Intersex Across the Animal Kingdom


We tend to think of biological sex as having
one of two distinct genetic codes: If your sex chromosomes – that is, the 23rd pair
in your cells – are X and Y, then you’re male, if you have X and X, you’re female. But, like so many things in biology, and the
world, it’s not that simple. Humans and other animals that have sex characteristics
– that is, things like sex hormones, gonads, and genitals – that don’t fit the male/female
binary are considered intersex. These conditions can also be called differences
of sex development, or DSDs. And there are a lot of various DSDs out there,
which can affect physical appearance, or even the behavior of an entire group of animals. In humans, intersex conditions are mostly
caused by genetics, like variations in chromosomes or in a single gene. Some kinds of intersex conditions are known
as chromosomal DSDs, and in humans they’re linked to an unusual combination of X and
Y sex chromosomes. If an XY individual has an extra X chromosome,
for example, so they’re XXY, or even XXXY – the result is a condition known as Klinefelter
syndrome. That extra X chromosome can affect how the
person’s testes work, including how much testosterone they secrete. Lower levels of testosterone can affect how
secondary sex characteristics develop, like body hair, or breast tissue. And some people with Klinefelter syndrome
might also be unusually tall, possibly because of a height-related gene on the X chromosome. By contrast, there’s also Turner syndrome,
in which a person has just one X chromosome, and no Y. In this case, a person might start developing
female sex characteristics, like someone with two X chromosomes. But without a second copy of the X chromosome
genes, their ovaries might not develop completely, which could result in the inability to secrete
sex hormones and develop secondary sex characteristics. Some people with Turner syndrome might also
be shorter, because they’re missing a copy of that height gene. And others might experience more serious health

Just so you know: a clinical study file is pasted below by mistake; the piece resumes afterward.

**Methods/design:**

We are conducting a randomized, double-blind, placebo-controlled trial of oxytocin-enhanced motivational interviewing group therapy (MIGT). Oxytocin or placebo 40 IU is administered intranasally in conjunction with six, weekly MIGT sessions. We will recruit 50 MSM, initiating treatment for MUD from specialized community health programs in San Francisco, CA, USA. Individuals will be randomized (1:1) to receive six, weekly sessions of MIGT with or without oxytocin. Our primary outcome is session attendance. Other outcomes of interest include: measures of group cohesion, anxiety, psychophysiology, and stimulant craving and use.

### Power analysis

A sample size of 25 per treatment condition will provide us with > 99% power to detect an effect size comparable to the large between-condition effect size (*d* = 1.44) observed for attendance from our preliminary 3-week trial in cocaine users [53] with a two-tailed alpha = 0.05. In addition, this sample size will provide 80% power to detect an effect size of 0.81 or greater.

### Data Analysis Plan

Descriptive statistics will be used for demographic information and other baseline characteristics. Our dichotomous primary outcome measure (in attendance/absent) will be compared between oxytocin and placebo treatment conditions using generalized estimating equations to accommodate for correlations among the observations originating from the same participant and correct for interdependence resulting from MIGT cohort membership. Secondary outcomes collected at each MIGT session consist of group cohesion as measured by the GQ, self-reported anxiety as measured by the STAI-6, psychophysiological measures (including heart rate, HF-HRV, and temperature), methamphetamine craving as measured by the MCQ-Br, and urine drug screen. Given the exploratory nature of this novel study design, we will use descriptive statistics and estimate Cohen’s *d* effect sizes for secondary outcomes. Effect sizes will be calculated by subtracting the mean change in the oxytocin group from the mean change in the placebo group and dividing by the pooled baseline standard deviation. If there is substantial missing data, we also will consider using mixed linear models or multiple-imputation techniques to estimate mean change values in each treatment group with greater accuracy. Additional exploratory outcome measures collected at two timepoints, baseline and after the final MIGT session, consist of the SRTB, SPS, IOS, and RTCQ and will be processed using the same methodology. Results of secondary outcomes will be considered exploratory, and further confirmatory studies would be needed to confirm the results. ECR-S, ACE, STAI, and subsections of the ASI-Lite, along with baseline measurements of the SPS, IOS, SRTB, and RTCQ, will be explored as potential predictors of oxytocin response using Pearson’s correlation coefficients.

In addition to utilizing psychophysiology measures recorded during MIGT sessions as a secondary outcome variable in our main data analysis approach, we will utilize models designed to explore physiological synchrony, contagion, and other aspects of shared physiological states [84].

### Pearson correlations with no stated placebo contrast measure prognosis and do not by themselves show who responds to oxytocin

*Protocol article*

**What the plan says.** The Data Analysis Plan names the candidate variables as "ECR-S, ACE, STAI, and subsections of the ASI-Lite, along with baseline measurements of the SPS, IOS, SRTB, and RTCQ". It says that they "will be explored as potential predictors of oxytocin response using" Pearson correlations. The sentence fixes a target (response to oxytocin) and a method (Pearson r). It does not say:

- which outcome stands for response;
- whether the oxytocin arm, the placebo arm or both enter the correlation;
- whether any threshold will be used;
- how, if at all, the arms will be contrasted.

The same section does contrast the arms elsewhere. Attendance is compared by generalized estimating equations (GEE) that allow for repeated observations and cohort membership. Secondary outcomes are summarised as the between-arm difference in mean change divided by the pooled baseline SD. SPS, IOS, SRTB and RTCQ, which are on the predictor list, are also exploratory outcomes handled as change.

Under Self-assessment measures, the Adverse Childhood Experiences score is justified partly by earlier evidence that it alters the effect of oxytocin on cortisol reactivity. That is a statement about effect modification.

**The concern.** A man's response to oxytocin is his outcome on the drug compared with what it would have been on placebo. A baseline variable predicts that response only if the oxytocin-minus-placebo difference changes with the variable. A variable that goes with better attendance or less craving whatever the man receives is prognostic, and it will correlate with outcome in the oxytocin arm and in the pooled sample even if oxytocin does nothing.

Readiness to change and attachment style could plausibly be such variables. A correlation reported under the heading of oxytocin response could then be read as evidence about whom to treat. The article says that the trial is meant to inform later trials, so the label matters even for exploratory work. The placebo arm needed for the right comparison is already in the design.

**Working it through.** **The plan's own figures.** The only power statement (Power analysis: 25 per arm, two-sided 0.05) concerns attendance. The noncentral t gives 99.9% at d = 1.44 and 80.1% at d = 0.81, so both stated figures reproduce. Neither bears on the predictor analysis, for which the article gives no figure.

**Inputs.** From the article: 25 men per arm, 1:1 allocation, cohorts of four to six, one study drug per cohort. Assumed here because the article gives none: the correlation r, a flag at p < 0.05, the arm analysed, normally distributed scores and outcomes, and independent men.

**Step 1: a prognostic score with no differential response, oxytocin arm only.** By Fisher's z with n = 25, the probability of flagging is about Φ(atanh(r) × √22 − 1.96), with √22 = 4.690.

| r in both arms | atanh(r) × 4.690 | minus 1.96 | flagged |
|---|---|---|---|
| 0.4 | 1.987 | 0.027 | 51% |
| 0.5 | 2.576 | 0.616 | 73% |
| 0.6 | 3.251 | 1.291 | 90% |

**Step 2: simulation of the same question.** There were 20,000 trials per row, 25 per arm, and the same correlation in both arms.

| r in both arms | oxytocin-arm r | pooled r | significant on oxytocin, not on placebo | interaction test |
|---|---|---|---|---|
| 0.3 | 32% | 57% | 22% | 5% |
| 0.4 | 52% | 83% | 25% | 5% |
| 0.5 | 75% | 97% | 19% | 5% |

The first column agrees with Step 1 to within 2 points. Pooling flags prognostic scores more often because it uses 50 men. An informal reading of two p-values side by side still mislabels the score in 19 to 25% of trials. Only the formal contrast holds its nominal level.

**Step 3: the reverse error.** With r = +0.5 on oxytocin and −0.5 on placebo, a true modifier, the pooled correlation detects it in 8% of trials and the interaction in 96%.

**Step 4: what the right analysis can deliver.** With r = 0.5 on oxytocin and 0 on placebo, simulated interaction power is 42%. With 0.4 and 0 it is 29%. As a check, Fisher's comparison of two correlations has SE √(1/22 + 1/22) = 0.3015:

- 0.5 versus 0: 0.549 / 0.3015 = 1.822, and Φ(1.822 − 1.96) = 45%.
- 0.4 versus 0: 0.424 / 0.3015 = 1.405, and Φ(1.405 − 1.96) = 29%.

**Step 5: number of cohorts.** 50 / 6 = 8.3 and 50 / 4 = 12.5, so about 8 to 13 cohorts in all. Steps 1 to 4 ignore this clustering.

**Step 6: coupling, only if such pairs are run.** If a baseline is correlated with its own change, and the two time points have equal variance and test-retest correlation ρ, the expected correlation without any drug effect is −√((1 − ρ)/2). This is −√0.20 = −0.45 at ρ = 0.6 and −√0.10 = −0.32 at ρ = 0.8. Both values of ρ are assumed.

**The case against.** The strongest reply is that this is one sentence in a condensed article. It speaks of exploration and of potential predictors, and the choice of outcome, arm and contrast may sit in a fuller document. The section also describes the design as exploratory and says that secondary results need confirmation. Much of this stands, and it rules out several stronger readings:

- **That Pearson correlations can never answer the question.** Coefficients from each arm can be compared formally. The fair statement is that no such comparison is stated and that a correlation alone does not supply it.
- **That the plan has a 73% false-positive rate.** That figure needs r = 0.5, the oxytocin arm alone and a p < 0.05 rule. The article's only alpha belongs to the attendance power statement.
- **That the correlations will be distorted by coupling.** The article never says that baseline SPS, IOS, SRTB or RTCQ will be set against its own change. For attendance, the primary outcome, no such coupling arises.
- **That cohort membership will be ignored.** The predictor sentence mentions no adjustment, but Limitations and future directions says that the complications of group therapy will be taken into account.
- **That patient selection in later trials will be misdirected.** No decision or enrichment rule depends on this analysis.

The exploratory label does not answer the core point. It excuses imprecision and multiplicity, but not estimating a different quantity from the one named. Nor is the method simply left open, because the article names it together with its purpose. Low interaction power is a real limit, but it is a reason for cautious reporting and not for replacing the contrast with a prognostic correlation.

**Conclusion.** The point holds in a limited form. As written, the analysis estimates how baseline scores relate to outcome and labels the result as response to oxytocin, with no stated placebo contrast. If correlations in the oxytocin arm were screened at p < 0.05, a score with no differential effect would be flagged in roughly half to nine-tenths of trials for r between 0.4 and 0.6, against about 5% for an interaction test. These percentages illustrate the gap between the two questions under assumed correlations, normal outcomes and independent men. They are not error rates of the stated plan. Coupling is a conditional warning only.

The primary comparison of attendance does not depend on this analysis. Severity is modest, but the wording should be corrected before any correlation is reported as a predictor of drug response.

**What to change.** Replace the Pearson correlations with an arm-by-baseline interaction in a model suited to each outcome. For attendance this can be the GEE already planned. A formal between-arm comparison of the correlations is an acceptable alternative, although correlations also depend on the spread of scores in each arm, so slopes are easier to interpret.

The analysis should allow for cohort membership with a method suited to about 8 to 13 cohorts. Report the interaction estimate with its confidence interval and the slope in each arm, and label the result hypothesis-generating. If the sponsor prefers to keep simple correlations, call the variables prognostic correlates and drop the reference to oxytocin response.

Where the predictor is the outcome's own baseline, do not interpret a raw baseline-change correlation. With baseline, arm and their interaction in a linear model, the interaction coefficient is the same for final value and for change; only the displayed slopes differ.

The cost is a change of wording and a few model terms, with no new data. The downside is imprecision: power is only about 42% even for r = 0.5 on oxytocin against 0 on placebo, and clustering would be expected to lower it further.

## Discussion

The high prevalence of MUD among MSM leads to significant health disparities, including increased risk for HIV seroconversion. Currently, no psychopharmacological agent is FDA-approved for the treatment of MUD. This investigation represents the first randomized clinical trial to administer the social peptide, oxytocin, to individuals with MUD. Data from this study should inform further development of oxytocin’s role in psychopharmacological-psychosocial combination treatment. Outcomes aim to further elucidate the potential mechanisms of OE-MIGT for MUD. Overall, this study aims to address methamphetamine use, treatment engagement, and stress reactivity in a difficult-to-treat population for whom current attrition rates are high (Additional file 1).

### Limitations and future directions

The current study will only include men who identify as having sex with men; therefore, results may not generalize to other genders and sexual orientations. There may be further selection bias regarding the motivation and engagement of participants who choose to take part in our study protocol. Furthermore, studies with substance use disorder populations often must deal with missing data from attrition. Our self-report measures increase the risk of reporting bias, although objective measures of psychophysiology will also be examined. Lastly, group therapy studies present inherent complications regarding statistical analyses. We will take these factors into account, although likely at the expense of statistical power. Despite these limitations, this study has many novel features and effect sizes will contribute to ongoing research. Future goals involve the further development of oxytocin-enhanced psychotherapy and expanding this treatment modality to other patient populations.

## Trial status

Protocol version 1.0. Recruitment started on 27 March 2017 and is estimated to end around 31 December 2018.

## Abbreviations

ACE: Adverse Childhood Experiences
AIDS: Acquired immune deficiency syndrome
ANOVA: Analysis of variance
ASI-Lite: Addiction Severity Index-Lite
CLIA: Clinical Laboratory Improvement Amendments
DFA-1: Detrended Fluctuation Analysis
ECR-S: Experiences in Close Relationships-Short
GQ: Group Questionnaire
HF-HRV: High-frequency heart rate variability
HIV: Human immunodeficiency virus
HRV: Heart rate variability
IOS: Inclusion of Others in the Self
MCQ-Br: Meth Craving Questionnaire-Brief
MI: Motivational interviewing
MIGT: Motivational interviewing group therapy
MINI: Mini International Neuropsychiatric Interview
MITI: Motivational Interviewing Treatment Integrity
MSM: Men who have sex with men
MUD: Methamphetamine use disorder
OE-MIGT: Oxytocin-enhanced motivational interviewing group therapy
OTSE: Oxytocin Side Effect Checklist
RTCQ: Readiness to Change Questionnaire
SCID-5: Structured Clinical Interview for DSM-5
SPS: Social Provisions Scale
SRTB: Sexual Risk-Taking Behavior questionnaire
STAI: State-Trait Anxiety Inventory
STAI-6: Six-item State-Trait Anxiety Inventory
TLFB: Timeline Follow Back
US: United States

problems like heart defects, diabetes, and low levels of thyroid hormone. But sex characteristics aren’t just dependent
on whether you’re XX, XY or neither. There are also hormonal DSDs, which interfere
with how sex hormones are made and used, usually because of individual genes. Alterations in these genes can affect how
your body processes androgens, the hormones that generally help develop male sex characteristics,
or estrogens and progesterone, which help with female characteristics. Mutations in the androgen receptor gene, for
example, mean that no matter how many androgens are floating around in your bloodstream, your
cells can’t respond to them. In XY individuals, this can lead to the development
of some female secondary sex characteristics – a condition called androgen insensitivity
syndrome. On the other hand, XX individuals might experience
a condition called congenital adrenal hyperplasia. This is when the body doesn’t produce enough
of an enzyme known as 21-hydroxylase, which results in the over production of androgens,
and therefore the development of male secondary sex traits. But of course, intersex conditions aren’t
only found in humans. Plenty of other animals can reproduce sexually,
but have more than just males and females. Some animals don’t actually have two separate
sexes, and are hermaphroditic – like snails, slugs, and worms – which have both male
and female reproductive organs. Other animals just have one set of reproductive
organs … but they can change. Clownfish, for example, live in social groups
that consist of one breeding pair with a female and male, plus a group of other not-completely-developed
males. If the female dies, or is taken away for some
reason, the breeding male’s hormone production changes so it loses its male reproductive
organs and develops female ones. This male-to-female change is called protandry,
and is basically a way to make sure there’s always a mating pair without as much competition. Knowing this makes Finding Nemo seem … a
little inaccurate. Because his dad would actually become his
new mom. Other species of fish can change from female
to male – called protogyny – or change sex bidirectionally, depending on the pressure
to breed. Scientists have also discovered that a lot
of animals that we think have distinct male and female sexes, also experience intersex
conditions. Researchers have found variations in the reproductive
anatomy in species like black bears, spotted hyenas, and leopard geckos, which suggests
that they have chromosomal or hormonal DSDs too. And this is just some of the stuff that we’ve
noticed. Who knows what other sex variations might
be out there in the animal kingdom? Thanks for watching this episode of SciShow,
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